Degree of difficulty (by standards of this weekly puzzle): hard. I got off to a roaring start with the 3, 3, 3, 3 and most of the other outside answers, and then found myself challenged by much of the rest and struggling with the top in particular.
Hozom’s comment: “Hobgoblins,” in which Hot and Trazom add their tuppence on a blog [snow]storm having to do with how consistent themed puzzles have to be. I think the title of the post hints at Hot and Trazom’s view.
[the puzzle note is up here this week because of an animated GIF I wanted to keep below the fold.]
The video clip below the fold went viral, and I of course looked at this with a different eye from the million or so other people who clicked the link. Whoever first posted on this tagged it as “butt check” when it’s really a hip check and not butt-ending, which I don’t remember ever having to call in my career (I’ve had spearing and kneeing, though).
One of the officials though (it was either Kelly Sutherland of the NHL or the good German ref Lars Brueggemann) blew this down as interference. By the letter of the IIHF rule, this is interference, which is defined as deliberately impeding the movement of a player not in possession of the puck.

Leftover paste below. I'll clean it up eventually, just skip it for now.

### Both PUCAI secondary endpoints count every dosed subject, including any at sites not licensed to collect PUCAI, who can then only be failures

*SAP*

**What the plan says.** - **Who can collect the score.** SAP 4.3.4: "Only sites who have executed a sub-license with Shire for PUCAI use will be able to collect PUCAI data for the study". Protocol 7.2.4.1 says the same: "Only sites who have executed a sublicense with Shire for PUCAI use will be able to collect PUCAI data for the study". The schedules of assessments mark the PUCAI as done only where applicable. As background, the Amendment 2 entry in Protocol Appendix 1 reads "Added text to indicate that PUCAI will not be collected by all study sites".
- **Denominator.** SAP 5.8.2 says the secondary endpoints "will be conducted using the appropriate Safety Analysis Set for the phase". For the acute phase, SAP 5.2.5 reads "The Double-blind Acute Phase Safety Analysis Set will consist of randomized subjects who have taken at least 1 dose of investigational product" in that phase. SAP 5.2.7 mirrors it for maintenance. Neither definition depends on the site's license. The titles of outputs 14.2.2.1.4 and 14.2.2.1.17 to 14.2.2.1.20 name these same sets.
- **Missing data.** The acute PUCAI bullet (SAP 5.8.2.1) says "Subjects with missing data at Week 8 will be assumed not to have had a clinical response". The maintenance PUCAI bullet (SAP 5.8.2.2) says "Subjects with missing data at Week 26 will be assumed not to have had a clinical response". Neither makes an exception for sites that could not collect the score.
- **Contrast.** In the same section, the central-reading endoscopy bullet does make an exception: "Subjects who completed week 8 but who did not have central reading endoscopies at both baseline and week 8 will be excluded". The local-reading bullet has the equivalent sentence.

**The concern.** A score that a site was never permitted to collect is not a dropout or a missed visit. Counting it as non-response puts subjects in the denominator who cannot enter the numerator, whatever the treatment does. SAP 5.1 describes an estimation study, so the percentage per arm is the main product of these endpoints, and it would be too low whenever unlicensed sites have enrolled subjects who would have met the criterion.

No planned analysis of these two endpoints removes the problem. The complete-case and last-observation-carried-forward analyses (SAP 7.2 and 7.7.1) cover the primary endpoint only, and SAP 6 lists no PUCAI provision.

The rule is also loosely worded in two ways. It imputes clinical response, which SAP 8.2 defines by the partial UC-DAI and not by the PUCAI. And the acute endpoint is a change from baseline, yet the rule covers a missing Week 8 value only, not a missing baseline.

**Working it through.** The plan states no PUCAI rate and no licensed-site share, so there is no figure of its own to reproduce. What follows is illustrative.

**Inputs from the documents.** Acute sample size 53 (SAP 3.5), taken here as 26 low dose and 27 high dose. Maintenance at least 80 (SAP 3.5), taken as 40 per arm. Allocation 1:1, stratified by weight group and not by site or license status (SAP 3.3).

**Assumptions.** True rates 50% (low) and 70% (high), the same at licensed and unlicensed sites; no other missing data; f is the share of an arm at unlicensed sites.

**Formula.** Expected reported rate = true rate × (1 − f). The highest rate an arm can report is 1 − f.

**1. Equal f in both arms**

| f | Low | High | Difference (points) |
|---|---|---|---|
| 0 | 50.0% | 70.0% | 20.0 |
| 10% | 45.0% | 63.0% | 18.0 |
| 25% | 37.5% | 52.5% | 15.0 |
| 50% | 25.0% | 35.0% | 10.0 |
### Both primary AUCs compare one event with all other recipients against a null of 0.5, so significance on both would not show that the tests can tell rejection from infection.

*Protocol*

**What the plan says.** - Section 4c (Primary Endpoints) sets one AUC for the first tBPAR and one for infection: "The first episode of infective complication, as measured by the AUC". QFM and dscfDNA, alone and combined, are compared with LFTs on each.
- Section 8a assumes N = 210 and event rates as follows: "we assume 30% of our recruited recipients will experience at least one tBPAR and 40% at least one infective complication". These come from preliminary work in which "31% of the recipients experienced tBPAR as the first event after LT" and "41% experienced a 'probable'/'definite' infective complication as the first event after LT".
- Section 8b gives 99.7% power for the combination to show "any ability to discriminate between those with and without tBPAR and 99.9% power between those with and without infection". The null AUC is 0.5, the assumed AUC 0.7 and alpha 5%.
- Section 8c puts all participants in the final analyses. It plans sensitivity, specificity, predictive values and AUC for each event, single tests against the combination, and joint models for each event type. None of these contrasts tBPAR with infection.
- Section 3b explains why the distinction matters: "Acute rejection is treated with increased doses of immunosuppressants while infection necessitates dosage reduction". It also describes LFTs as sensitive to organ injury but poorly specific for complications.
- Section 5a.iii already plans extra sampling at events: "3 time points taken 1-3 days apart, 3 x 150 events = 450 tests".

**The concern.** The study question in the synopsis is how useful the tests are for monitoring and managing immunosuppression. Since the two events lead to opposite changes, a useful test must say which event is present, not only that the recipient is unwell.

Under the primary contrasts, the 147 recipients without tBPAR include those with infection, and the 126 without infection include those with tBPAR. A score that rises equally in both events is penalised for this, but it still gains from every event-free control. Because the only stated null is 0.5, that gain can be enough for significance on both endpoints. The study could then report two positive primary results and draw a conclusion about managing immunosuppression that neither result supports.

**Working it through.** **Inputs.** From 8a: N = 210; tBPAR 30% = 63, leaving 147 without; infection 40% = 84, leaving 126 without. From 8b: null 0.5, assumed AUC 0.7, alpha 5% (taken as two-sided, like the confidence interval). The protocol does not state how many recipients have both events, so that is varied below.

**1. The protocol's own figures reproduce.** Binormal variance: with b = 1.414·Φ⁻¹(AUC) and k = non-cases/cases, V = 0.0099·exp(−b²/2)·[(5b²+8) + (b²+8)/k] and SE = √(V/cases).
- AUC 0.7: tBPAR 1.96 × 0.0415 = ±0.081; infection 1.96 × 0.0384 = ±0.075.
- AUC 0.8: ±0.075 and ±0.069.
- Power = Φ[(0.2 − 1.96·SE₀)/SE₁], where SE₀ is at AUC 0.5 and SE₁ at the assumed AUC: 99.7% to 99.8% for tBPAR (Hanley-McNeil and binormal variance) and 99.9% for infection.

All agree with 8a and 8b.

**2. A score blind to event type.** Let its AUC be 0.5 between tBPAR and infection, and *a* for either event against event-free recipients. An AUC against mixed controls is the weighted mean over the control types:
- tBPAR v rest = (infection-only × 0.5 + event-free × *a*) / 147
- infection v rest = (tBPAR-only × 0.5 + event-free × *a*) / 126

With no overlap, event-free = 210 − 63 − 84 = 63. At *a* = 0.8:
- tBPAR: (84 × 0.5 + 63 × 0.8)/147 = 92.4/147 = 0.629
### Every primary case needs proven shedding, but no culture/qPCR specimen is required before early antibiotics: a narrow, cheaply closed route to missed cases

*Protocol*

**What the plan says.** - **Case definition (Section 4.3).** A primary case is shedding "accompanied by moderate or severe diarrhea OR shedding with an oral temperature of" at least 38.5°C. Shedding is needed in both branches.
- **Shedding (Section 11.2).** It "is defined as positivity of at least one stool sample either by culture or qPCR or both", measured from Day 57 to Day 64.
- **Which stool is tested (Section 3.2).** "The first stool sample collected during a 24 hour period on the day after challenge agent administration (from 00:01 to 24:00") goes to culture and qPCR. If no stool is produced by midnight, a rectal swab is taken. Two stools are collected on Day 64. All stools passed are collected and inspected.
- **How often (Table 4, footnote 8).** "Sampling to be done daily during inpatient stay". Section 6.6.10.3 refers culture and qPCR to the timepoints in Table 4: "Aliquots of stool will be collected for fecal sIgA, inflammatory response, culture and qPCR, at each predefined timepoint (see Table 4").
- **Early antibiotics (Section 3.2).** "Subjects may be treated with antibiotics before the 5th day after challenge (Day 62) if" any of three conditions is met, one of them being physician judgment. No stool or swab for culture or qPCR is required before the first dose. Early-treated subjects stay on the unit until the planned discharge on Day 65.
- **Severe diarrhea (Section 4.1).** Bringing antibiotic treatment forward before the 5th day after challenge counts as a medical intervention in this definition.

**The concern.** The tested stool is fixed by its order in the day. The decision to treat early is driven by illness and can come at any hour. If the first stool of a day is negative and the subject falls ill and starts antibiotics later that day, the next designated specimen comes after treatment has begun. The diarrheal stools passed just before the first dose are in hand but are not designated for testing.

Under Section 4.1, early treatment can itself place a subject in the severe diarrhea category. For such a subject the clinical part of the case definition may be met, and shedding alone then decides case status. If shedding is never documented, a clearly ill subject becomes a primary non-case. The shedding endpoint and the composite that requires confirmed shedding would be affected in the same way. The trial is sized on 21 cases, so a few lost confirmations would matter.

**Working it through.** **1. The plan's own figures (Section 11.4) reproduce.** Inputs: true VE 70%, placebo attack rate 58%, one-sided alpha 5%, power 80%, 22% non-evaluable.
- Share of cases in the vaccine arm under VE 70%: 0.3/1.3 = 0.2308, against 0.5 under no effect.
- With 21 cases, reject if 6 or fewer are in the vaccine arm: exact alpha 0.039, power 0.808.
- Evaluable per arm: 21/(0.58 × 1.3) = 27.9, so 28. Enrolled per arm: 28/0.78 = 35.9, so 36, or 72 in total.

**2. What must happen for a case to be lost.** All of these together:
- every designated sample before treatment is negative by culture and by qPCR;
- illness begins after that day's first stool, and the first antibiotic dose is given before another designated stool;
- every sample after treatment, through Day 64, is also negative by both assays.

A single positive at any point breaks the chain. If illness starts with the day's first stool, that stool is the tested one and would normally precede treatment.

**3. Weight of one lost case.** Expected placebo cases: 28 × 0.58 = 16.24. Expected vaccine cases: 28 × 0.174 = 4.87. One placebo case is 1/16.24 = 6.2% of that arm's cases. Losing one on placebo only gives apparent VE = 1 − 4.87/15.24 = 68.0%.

Now the goalie clearly took out the opponent on his way to the puck, but notice he had possession of the puck first. While he no longer has control, he still is counted as having possession. I think he has the right to keep an opponent away from the puck. If that was interference, then why wouldn’t it be interference when two players are jostling at each other as they skate towards a loose puck in the corner, or if a player controlling the puck on his stick pushing a player who’s trying to take the puck away?
If the goalie had dumped the puck off to a defenseman and then took out the forechecker, then that would have been a classic case of interference. In this case, I think it was a call that was just too good to pass up. We don’t see goalies taking someone out in open ice very often, and this is as beautiful a hip-check as you’ll ever see. Perhaps the referee was thinking he would show how clearly he understood the rule and how consistently he could apply it even in an unusual situation.
Why call this out in a crossword blog? Because one of the things I was taught in my second year of officiating was that trying to apply a 100 percent consistent book rule standard would ruin the flow of the game. Rules are more than just suggestions, but they have to be applied with the wisdom and perspective. Otherwise we could simply program computers to do all the work of hockey referees and crossword constructors.
|Slovak goalie Jan Laco throws one of the most perfect|
hip checks you’ll ever see, putting Russia’s
Alexei Tereshenko into the boards.
But, alas, two minutes for interference.